c. In many instances of communication, a message is given and it is sufficient that it is comprehended, without even an acknowledgement (a recorded message, for example). However, this may be slitting hairs: the point is that in meetings at least an acknowledgement or agreement is expected. It seems fair to say that in most cases, communication is a two-way process.
d. It is true that often an agreement, or a consensus, can be arrived at without a formal vote: it is the leader’s responsibility to make clear what the consensus is and ask if everyone accepts it.
b. time- and cost-effective manner
d. set an objective
g. evaluate alternatives
i. awareness / empathy
a. – a restatement of objectives
- a summary of what has been accomplished
- a summary of what action must be taken after meeting
b. Meetings should be part of a learning experience, so future meetings can be improved by asking participants to evaluate meetings.
Practice 4 – a model conversation
A: Can we reach a decision on this?
B: Well, I … I think … er, I think we need more information.
A: Hmm. Can you explain – say exactly what sort of detail you think we need?
B: Well, I feel first of all, we need to know more about the effects of a price increase.
A: Perhaps we should, er, commission some market research?
B: Yes, I agree. That’s right. We could ask Hamid to recommend someone.
A: Well, I think before that we could look at our own experience of price rises. Then later we can perhaps ask a marketing consultancy. Does everyone agree with that proposal?
All: (murmur of agreement)
A: Okay, let’s move to the next item on the agenda.
Practice 5 – a model example
So, we’ve almost finished. Does anyone have anything else to say? Well, we had to decide on action regarding training courses. To summarize, to confirm our decision, we’ve agreed a $10,000 budget. And also that Peter is going to identify three possible training organizations. Is everyone happy? Is that okay? Now, Peter will organize a presentation for next week, on the 14th at 2 p.m. until then, thanks everyone for coming. That’s it for today.
Exercise 1 – Chairing a meeting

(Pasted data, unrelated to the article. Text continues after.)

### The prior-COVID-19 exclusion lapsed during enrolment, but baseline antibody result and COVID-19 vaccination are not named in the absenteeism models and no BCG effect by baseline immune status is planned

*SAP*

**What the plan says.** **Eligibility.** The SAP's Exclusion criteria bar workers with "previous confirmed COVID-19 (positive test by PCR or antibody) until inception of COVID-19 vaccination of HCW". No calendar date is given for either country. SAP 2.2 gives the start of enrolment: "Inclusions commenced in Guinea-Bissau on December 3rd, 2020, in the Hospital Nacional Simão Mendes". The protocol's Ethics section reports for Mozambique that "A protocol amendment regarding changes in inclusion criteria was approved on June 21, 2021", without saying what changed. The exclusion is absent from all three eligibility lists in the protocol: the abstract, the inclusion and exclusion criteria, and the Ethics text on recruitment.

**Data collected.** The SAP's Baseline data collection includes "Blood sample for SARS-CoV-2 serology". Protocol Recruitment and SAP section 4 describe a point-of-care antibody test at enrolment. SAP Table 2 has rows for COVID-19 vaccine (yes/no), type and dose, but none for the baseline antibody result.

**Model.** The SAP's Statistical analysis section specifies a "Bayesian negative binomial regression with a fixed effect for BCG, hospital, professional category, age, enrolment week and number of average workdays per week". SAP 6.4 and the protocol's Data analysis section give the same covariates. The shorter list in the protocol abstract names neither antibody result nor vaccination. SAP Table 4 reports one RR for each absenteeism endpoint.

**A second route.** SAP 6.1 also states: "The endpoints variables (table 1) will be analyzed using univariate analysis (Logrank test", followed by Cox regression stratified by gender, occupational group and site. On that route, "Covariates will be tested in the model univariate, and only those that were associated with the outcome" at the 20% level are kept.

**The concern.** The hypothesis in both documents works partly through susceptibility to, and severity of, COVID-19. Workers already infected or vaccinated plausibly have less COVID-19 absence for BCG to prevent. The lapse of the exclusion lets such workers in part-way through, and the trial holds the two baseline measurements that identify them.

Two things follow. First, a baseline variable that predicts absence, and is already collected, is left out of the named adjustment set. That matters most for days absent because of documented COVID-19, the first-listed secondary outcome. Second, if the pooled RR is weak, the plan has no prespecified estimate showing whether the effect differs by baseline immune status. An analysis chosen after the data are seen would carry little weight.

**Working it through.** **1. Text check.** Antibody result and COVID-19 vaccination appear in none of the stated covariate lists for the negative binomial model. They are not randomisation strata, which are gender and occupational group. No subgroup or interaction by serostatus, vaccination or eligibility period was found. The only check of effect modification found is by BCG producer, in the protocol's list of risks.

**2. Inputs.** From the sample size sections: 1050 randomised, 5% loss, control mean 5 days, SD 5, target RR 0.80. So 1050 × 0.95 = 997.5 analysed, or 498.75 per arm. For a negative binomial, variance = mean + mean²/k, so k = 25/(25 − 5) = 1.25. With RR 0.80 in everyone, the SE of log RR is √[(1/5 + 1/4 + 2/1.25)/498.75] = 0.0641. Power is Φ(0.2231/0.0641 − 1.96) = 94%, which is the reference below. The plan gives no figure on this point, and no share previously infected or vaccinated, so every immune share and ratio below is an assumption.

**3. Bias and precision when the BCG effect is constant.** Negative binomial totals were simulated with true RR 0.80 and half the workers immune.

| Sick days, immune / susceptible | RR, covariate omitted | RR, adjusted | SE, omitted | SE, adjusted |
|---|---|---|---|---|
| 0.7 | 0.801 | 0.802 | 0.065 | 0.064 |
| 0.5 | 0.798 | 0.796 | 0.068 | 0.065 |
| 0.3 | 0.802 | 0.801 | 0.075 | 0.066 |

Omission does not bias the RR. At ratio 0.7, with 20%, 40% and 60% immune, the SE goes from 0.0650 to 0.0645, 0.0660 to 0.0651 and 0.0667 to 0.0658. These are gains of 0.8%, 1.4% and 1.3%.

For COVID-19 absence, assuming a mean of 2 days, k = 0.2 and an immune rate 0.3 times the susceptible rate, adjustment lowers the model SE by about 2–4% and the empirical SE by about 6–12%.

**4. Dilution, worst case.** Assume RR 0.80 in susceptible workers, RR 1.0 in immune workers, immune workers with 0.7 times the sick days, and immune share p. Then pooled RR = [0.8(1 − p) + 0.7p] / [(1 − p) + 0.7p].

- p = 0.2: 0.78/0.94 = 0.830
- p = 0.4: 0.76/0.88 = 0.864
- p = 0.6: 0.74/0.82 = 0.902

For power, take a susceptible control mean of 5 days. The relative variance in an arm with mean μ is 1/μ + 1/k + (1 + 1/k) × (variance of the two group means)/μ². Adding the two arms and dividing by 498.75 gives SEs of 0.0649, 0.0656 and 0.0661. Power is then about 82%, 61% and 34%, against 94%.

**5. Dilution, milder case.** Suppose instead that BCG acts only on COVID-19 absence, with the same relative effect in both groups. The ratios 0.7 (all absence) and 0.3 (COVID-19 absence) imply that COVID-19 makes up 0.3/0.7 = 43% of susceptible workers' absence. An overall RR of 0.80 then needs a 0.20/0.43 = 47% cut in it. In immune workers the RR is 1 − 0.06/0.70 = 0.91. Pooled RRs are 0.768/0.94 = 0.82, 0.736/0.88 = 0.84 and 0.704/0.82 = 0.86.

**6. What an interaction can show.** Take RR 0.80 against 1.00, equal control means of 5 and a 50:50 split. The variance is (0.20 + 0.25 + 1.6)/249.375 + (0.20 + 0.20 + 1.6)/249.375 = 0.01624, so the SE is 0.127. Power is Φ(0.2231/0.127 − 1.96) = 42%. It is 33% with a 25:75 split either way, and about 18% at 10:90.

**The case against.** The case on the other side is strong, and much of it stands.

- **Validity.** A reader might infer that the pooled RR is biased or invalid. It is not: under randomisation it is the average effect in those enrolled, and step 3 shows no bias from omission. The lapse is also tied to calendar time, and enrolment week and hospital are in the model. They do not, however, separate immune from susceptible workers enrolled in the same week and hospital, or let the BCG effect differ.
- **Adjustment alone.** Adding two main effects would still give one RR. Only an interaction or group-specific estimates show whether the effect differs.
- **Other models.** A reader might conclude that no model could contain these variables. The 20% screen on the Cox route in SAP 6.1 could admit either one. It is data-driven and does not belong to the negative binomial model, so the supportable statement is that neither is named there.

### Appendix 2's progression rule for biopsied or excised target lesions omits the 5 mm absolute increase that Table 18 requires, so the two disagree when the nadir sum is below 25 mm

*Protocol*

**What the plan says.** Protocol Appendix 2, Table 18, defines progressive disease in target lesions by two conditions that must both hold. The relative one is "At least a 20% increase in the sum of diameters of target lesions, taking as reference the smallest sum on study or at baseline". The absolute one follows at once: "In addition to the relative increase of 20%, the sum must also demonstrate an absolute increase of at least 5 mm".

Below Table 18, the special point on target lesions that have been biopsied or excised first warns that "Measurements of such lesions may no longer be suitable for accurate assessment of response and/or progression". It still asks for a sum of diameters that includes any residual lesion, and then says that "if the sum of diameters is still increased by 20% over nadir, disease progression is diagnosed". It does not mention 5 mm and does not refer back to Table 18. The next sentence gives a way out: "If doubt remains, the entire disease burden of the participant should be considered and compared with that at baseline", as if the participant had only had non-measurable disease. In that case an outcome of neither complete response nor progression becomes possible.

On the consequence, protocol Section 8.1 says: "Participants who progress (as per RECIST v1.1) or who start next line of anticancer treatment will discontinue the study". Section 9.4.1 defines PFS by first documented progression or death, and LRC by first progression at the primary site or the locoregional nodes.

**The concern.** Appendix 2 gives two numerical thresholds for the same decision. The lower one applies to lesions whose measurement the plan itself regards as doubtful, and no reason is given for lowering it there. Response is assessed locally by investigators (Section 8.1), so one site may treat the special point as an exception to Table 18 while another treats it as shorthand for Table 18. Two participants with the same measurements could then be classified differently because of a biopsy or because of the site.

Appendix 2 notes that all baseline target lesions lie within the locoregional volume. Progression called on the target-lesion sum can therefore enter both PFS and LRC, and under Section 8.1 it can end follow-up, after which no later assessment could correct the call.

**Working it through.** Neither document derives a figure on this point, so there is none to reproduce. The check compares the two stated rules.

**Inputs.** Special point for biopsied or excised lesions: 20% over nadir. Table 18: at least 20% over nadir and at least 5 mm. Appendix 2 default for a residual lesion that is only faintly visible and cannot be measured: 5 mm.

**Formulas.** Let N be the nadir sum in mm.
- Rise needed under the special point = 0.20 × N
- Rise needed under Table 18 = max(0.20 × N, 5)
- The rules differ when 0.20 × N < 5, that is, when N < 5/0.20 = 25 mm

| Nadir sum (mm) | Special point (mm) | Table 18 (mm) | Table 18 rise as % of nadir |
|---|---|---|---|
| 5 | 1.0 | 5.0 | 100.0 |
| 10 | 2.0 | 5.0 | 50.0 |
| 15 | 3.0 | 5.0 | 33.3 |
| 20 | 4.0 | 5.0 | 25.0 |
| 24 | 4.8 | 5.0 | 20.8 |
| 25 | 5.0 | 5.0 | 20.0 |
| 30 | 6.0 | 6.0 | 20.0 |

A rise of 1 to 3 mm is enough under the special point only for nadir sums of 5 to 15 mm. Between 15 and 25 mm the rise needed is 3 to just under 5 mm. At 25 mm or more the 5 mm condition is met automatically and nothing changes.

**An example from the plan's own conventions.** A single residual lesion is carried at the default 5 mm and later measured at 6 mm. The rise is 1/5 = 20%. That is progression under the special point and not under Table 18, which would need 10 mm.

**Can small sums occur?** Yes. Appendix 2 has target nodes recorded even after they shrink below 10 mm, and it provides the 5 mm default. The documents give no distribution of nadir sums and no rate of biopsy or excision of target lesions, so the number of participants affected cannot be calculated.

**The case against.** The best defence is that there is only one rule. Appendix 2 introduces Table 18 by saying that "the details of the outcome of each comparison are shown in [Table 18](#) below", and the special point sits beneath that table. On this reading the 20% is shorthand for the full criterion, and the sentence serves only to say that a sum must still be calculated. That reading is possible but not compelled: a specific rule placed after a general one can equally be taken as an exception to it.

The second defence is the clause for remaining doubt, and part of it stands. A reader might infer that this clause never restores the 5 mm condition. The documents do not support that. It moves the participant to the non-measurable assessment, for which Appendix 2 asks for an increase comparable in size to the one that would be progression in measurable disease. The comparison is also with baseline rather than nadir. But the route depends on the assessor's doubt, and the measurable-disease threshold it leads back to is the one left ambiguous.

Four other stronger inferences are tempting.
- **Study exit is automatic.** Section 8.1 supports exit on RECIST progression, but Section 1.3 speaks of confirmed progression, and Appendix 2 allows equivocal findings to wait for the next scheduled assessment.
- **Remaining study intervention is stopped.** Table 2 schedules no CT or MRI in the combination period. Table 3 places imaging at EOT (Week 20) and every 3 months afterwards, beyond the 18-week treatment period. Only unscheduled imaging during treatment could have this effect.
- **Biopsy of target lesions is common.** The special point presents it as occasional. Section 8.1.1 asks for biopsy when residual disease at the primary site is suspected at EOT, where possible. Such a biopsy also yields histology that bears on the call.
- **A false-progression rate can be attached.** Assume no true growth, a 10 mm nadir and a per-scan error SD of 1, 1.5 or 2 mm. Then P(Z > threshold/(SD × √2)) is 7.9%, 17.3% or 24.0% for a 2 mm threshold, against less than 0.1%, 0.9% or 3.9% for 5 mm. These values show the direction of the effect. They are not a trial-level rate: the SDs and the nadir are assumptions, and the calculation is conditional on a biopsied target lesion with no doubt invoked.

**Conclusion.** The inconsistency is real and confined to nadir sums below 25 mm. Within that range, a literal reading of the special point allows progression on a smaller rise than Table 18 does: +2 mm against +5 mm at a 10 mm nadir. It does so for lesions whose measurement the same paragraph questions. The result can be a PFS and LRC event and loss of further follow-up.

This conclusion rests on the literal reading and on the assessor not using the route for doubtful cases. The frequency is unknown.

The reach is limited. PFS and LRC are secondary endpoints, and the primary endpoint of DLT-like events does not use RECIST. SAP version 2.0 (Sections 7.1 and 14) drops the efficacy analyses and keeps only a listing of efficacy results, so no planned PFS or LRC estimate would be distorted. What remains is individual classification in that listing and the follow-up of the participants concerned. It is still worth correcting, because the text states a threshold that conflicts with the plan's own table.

Chairman I’d like us to reach a decision today about item 1. The issue is falling sales in the Italian market. Henry will explain the background to this, and the present situation.
Henry Thanks. Well, as you know, in
Chairman Thank you, Henry. Now, let’s look at possible courses of action.
Bob Could I just say something ? The Italian
market isn’t as important to us as the Russian orders. I was in
Chairman Let’s keep to the immediate subject, which is the Italian market.
Chairman Let’s not jump too far ahead at this stage.
Bob My own feeling is this : in years of experience, in many different markets throughout the world, I’ve often found that, when… and you know, if I could pass on my experience to the younger people here, I’d say that the only way to sell in Italy is to go there and see the market for yourself, instead of asking your agents to do it.
Chairman Sorry to interrupt you, Bob, but I’d like to know if the others agree. What do you think about this, Walter?
Walter I’m not too sure about this . My own feeling is that if…
Bob I don’t know why you don’t ask me. I’ve been
Chairman Could you let Walter finish? I’d like to have his view on this .
Walter Well, I’d like to say that for the last two years we haven’t had a stand at the Milan Trade Fair. I understand that the Fair has produced lots of contracts in the past.
Chairman That’s an interesting point, Walter . Let’s summarize what we’ve said so far. Bob thinks we depend on the agents too much, and Walter suggests that the Trade Fair is important.
Exercise 2 – Formal meetings
a. address; approve; move; second; carried; casting; on
b. true: 1, 2, 6, 7
false: 3, 4, to second means to give formal support to the motion for presentation to the board, 5 to abstain means to decide no to vote
Exercise 3 – Could I ask you a question?
You: I’m afraid I can’t comment at the moment.
You: A statement will be issued shortly.
You: I’m sorry, but I can’t comment at this stage.
You: Yes, I’m pleased to be in your country.
You: I can’t tell you anything before the statement is issued.
You: I would rather not answer that question at present.
You: I did not say that at all.
Practice 1 – a model
a. Well, welcome to … It’s very good that you could come to see us here.
b. I hope you had a good trip? Not too long …? Did you get a taxi when you arrives here?
c. At lunchtime we’ll be able to show you a little bit of the city – have something to eat in a local restaurant.
d. Well, shall we make a start?
e. Okay, well, can I ask Luke Fox, from our Marketing Department, to begin our discussion with some opening remarks. I think you’ve met James already this morning, and a little while ago too?